Clays and Clay Minerals

, Volume 8, Issue 1, pp 193–202 | Cite as

Hydrothermal Argillic Alteration on the Helen Claim, East Tintic District, Utah

  • T. S. Lovering
  • Anna O. Shepard


On the Helen claim in Homansville Canyon, East Tintic district, a small deposit of kaolinic clay typical of argillic alteration, together with hematite and manganese, occurs at the intersection of a minor north-south fissure with a steep east-trending contact of Tertiary quartz latite lava and dolomitized Cambrian Herkimer limestone. The fissure ends at a small, completely argillized monzonite plug about 100 yd north.

Argillic alteration and other types of hydrothermal alteration are common near the ore deposits and many of the intrusive bodies that are scattered through the roots of the Eocene volcanic field in which the East Tintic and Tintic districts lie. In most areas of argillic alteration abundant pyrite or alunite and barite suggest that the alteration was caused largely or in part by sulfur acids, but in the Helen claim these minerals are virtually lacking and in contrast fluorite, hematite, and manganese and aluminum oxides are abundant.

A mineral zonation parallel to the lava-dolomite contact is conspicuous. The zones in the lava outward from the contact are: (L 1) a silicic zone 1–5 in. wide with some kaolinic clays, mixed-layer clay and micaceous minerals; (L 2) a strongly argillized zone about 3 ft wide having much montmorillonite and a moderate amount of kaolinic and micaceous minerals, but in which the kaolinic minerals decrease away from zone L 1; (L 3) transition zone 2–5 ft wide in which montmorillonite diminishes, micaceous minerals increase, and kaolinic minerals disappear as altered rock grades into normal country rock. The bulk density of the rock decreases with the intensity of argillic alteration and nearly all chemical constituents decrease in amount per unit volume; magnesium, water, manganese, and fluorine, however, increase conspicuously.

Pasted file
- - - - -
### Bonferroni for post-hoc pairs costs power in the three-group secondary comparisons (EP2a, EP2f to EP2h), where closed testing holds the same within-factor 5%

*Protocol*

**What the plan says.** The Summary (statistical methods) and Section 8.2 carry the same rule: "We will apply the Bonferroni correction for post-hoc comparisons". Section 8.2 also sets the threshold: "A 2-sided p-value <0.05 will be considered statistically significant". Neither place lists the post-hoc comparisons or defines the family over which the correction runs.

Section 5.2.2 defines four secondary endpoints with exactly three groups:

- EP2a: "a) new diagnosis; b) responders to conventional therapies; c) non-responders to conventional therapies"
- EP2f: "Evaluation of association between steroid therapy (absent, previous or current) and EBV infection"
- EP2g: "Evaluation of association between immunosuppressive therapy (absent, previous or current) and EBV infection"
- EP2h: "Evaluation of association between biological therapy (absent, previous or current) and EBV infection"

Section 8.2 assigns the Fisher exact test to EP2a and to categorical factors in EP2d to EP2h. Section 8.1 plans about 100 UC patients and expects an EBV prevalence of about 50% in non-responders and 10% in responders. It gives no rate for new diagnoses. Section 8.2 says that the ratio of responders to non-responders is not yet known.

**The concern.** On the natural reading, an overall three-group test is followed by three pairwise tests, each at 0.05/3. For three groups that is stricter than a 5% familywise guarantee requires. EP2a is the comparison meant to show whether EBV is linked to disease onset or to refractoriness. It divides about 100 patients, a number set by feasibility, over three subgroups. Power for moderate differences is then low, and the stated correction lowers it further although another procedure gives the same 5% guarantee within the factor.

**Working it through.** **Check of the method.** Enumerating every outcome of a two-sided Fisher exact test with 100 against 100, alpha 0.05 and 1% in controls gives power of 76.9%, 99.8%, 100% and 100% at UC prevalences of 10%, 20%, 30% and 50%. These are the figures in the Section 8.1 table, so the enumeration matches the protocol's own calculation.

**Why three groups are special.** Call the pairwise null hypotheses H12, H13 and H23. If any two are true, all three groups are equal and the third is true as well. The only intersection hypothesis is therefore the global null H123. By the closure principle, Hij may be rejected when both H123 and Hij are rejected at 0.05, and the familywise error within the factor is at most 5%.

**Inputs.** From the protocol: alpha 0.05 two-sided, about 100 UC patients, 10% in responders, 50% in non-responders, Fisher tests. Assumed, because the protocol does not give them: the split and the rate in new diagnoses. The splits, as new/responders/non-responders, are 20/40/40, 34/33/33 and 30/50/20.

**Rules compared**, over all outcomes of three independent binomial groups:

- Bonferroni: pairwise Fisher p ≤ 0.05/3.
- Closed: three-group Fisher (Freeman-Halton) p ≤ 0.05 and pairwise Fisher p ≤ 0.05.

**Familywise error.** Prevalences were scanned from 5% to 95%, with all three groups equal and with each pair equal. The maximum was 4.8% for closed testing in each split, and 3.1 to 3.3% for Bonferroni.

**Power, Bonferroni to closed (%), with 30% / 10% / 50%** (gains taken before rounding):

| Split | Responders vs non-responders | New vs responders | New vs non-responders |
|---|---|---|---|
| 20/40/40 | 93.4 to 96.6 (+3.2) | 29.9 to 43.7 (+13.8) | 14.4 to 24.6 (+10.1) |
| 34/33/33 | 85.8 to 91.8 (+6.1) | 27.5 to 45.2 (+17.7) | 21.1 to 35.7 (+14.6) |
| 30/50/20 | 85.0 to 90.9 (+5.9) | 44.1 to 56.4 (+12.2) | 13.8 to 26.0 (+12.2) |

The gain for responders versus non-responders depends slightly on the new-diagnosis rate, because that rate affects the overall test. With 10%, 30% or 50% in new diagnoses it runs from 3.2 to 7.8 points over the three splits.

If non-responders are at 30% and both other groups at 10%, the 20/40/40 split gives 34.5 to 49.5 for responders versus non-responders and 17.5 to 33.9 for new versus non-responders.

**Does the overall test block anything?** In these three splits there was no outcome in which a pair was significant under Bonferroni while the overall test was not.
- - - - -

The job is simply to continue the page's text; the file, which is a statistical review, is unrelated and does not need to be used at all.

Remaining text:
The zones in the altered dolomite away from the lava contact are (D 1) a hematite-quartz zone 5–8 ft wide, which contains some minor sericite and manganese oxides; (D 2) a manganiferous zone 1–2 ft thick containing abundant manganese oxides and hematite, and minor clay, quartz, and kaolinic minerals; (D 3) a discontinuous zone about 8 in. thick of halloysite and kaolinite; (D 4) a fluorite–kaolin zone with minor diaspore about 1 ft thick; (D 5) a diaspor-fluorite zone about 41/2 ft wide in which the kaolin minerals diminish away from zone D 4; (D 6) a diaspore–kaolinite zone about I ft wide with minor fluorite and mixed-layer clays; (D 5) a kaolin and mixed-layer clay zone about 3 in. thick with very minor manganese oxide, fluorite, and diaspore; (D 8) a “sanded dolomite” zone about 10 ft wide, consisting chiefly of weakly bonded granular dolomite with some kaolinite and mica; (D 9) hard fresh hydrothermal dolomite extending outward for several hundred feet. Zone D 8 grades imperceptibly into D 9.

The mineral zones suggest reaction of dolomite with hot halogen-rich acid emanations carrying halides of iron, aluminum, and silicon; the precipitation of the oxides of iron, manganese, silicon, and aluminum, and of fluorite, is appropriate to zonation responsive to the increasing pH caused by reaction with the carbonate wall rock.


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Copyright information

© The Clay Minerals Society 1959

Authors and Affiliations

  • T. S. Lovering
    • 1
  • Anna O. Shepard
    • 1
  1. 1.U.S. Geological SurveyDenverUSA

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